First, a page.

Is The Housing Market Finally Back On Track?
STEVE INSKEEP, HOST:
OK. So we've got that image of people pulling up to the drive-through window to pick up a house. Let's hear more about the housing market and how it's changing from David Wessel, economics editor of The Wall Street Journal, regular guest here.
DAVID WESSEL: Good morning.
INSKEEP: And let's remember, we're talking about what was a huge driver of the Great Recession.
WESSEL: Absolutely. There was, as you know, early in the 2000s, a flood of mortgage lending, a good chunk of it to subprime borrowers. Wall Street turned those loans into securities, sliced and diced them, sold them in pieces around the world. And everything was great, because housing prices more than doubled between 2000 and 2007. Then the bubble burst. Housing prices fell by more than 30 percent. That brought down the financial house of cards and we ended up with a very, very deep recession.
Now, usually when you have a recession, the Fed cuts interest rates, mortgage rates fall, people buy houses and people build houses and everything gets back to normal. But this time, that didn't happen. Until recently there's been an oversupply of houses for sale and an undersupply of mortgages to lend.
INSKEEP: Okay. So it sounds like - OK. You're saying till recently there was this oversupply of houses. Not anymore. It sounds like things are at least beginning to get back on track, from Yuki Noguchi's reporting there.
WESSEL: Absolutely. I mean, it's one of the few really good things in the U.S. economy right now. Housing is coming back. House prices are nowhere near where they were before the crisis, but on average, they rose about 6 percent last year, according to the people at the Case-Shiller Index, which is kind of the gold standard of housing prices.
In places hardest hit by the bust, prices are up a lot. Phoenix, prices are up 23 percent in the last year. But there's still a ways to go. Prices were up last year in Atlanta and Detroit, but housing prices in those cities are still lower than they were in the year 2000.
INSKEEP: Okay. So some people are still underwater, as we heard in Yuki's report and yet - I mean, every time the average price in a market goes five or $10,000 it must be a certain number of people who get above water again.
WESSEL: That's right. Geez, you're starting to sound like an economist.
INSKEEP: I just listen to you, David, and learn.
WESSEL: If you compare the numbers with the end of 2011 to the end of 2012, there are 1.7 million fewer homeowners who were under water. That means their loans were now smaller than the value of their house. But as Yuki pointed out, there's still more than one in five homeowners with a house worth less than the value of the loan.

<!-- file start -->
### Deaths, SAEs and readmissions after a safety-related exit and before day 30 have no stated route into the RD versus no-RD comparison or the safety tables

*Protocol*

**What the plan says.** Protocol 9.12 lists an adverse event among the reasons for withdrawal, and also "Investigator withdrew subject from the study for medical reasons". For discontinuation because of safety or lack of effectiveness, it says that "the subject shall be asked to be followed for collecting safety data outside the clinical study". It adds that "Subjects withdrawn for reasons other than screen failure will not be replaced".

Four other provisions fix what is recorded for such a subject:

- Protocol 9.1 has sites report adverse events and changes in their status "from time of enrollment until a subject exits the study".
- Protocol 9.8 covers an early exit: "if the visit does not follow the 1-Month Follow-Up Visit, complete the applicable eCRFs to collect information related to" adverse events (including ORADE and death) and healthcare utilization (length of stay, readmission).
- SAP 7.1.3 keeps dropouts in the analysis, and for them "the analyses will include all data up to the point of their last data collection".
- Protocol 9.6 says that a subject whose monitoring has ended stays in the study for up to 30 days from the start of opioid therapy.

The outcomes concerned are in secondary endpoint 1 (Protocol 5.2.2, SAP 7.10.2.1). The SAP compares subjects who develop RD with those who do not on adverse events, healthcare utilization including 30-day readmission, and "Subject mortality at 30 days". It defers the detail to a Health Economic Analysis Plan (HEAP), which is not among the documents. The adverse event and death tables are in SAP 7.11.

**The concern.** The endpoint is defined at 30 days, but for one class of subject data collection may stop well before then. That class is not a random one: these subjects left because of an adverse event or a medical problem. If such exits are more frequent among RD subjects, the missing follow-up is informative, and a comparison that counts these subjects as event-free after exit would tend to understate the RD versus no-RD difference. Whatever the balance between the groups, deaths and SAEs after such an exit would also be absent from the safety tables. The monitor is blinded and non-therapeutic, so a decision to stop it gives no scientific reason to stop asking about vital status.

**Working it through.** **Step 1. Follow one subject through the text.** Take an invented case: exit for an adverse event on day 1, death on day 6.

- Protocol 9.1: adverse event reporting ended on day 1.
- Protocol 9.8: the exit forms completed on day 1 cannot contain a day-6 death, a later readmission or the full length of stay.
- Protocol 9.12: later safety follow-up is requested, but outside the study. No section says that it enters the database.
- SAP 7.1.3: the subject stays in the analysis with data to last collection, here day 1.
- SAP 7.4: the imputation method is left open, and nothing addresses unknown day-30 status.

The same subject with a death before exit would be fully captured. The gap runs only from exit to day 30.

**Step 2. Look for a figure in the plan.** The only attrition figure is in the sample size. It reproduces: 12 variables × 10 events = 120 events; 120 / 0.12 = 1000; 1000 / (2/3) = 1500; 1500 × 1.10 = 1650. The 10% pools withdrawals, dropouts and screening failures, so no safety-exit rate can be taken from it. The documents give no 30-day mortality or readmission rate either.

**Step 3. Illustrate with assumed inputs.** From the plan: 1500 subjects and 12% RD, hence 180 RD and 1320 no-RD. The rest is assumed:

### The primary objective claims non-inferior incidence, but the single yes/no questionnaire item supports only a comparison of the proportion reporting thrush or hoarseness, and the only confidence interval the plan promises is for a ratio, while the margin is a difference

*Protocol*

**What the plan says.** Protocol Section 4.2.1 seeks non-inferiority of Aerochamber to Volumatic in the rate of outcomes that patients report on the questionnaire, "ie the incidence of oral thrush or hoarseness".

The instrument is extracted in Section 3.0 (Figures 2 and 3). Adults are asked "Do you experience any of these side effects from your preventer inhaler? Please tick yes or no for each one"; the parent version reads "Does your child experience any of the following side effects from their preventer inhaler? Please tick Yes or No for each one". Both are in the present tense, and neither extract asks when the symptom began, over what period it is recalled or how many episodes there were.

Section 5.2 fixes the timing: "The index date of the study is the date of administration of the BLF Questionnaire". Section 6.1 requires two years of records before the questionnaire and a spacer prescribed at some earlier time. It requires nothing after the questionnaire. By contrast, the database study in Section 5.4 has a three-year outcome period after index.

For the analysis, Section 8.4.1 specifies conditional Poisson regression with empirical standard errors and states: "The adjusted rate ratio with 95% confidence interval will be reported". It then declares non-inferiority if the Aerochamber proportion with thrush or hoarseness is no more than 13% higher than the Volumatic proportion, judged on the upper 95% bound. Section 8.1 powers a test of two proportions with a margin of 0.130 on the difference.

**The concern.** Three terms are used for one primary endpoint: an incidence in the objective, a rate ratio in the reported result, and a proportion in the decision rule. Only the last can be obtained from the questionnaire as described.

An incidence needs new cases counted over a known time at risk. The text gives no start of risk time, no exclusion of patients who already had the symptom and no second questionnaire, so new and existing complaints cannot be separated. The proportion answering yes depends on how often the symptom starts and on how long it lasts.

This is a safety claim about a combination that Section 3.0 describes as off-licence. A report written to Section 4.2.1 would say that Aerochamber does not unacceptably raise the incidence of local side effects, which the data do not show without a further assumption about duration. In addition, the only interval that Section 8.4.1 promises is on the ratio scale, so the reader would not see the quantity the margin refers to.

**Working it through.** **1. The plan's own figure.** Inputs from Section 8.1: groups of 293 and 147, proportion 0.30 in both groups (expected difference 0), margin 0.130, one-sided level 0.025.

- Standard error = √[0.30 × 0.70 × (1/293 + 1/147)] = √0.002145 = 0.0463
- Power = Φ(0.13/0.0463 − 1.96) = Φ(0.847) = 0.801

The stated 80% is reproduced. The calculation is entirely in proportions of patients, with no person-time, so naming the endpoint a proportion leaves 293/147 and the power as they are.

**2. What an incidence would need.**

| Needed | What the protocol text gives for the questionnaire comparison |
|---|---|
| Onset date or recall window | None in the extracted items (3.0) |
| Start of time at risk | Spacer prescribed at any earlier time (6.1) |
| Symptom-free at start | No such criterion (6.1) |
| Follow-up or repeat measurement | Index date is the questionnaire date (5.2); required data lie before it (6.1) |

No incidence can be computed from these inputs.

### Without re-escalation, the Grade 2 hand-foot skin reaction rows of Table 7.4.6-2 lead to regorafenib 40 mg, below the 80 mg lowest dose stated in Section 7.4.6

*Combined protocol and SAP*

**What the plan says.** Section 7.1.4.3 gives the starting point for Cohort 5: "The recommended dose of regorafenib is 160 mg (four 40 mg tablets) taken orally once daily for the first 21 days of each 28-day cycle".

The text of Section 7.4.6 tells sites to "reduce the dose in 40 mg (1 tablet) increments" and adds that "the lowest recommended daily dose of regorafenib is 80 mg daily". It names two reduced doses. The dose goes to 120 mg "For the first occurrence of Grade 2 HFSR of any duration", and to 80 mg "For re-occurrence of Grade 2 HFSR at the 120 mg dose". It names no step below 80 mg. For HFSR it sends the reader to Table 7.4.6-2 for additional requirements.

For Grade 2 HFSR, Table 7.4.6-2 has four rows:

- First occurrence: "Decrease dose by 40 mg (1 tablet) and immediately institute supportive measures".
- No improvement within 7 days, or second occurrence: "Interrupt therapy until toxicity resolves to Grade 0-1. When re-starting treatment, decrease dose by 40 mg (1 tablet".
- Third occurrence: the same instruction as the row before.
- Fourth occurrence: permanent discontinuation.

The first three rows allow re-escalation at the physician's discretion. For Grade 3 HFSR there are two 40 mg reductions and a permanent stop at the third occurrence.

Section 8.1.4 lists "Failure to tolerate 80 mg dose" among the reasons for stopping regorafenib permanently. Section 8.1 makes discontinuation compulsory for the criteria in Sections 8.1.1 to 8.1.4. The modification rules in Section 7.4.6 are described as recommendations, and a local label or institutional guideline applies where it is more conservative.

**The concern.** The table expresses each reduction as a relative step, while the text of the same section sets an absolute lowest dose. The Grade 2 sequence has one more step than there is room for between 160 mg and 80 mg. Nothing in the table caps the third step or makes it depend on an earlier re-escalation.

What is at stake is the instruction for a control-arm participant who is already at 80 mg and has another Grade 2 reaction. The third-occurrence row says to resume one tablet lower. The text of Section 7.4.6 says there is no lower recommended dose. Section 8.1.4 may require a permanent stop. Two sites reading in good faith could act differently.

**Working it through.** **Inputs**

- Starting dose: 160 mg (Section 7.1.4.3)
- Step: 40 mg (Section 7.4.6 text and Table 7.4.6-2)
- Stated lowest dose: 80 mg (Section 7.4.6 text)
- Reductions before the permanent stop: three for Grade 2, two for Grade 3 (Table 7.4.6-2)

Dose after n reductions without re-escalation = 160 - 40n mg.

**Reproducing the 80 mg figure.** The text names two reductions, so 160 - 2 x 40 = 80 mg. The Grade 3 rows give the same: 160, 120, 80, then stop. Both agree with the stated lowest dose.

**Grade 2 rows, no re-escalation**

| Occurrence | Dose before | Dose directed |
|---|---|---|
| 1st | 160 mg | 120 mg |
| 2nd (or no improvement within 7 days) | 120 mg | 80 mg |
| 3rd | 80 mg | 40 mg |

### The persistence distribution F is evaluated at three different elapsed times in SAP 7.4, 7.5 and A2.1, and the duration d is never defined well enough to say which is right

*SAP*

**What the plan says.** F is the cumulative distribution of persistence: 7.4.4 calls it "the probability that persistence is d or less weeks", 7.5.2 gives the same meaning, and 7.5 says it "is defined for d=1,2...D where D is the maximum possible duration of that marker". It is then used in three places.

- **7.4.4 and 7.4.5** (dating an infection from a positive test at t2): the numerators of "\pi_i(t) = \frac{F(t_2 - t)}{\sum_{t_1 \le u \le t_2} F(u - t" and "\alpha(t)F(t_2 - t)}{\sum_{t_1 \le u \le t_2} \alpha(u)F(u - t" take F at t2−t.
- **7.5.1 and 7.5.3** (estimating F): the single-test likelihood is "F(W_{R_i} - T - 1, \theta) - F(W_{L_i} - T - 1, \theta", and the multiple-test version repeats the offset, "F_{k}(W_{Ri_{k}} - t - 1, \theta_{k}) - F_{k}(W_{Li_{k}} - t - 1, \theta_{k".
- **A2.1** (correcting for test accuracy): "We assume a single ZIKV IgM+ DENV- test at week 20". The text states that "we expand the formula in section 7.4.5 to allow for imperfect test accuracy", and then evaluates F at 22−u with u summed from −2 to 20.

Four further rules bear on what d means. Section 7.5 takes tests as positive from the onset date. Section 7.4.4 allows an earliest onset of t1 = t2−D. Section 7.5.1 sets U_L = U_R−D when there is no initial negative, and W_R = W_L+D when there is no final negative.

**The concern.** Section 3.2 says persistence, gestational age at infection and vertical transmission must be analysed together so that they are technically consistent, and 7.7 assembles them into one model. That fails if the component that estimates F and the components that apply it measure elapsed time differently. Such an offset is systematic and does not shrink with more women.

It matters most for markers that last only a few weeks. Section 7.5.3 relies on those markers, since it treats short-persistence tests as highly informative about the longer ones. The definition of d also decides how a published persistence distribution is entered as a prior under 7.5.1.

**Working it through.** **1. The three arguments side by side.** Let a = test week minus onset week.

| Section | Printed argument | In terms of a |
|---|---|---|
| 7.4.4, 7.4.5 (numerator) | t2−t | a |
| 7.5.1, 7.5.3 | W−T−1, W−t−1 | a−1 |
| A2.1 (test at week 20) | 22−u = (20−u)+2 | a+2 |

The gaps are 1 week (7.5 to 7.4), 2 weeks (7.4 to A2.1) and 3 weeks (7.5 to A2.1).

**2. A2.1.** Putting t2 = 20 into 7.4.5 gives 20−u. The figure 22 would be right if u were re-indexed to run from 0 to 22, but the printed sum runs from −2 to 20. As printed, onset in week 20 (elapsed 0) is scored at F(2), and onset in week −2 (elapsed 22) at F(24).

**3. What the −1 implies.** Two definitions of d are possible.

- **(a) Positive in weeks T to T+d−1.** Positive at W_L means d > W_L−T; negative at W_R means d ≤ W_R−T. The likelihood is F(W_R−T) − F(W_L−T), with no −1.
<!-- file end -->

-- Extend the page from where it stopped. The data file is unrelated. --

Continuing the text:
In Nevada, more than half the people have mortgages that are bigger than the value of their house. In Florida, it's about 40 percent. So it's still a big problem.
INSKEEP: What about the construction of new homes?
WESSEL: Well, that's really important 'cause that's where the jobs are. Construction jobs are up 135,000 in the last four months. The government said yesterday that construction started on more new housing units in February than in any month since June 2008 and permits for new houses in the future was up a lot in February. That's seen as a really good sign.
Housing starts are still about half the pace they were before the recession, except for apartment buildings because so many people want to rent apartments or have to rent apartments because they can't buy homes, the construction of multifamily houses has been strong for some time now.
INSKEEP: Very briefly, David Wessel, you said an oversupply of houses, an undersupply of mortgages. That was the situation during the great recession. Is there a better supply of mortgages now?
WESSEL: Better, but not good. Rates are really low if you can get mortgage; 3.6 percent for a 30-year loan. And the Fed has been pushing on that. But mortgages still aren't easy to get for many people. Banks are still very cautious. In fact, because of that, about 30 percent of all the homes sold recently were sold for cash. And in some markets where homes are cheap and foreigners are buying up houses, it's even more.
In South Florida, my colleagues tell me, 60 percent of the houses that are sold, are sold for cash. The people don't get a mortgage.
INSKEEP: Wow. OK, David, thanks very much.
WESSEL: You're welcome.
INSKEEP: That's David Wessel, economics editor of the Wall Street Journal with some perspective on the fast-changing housing market.
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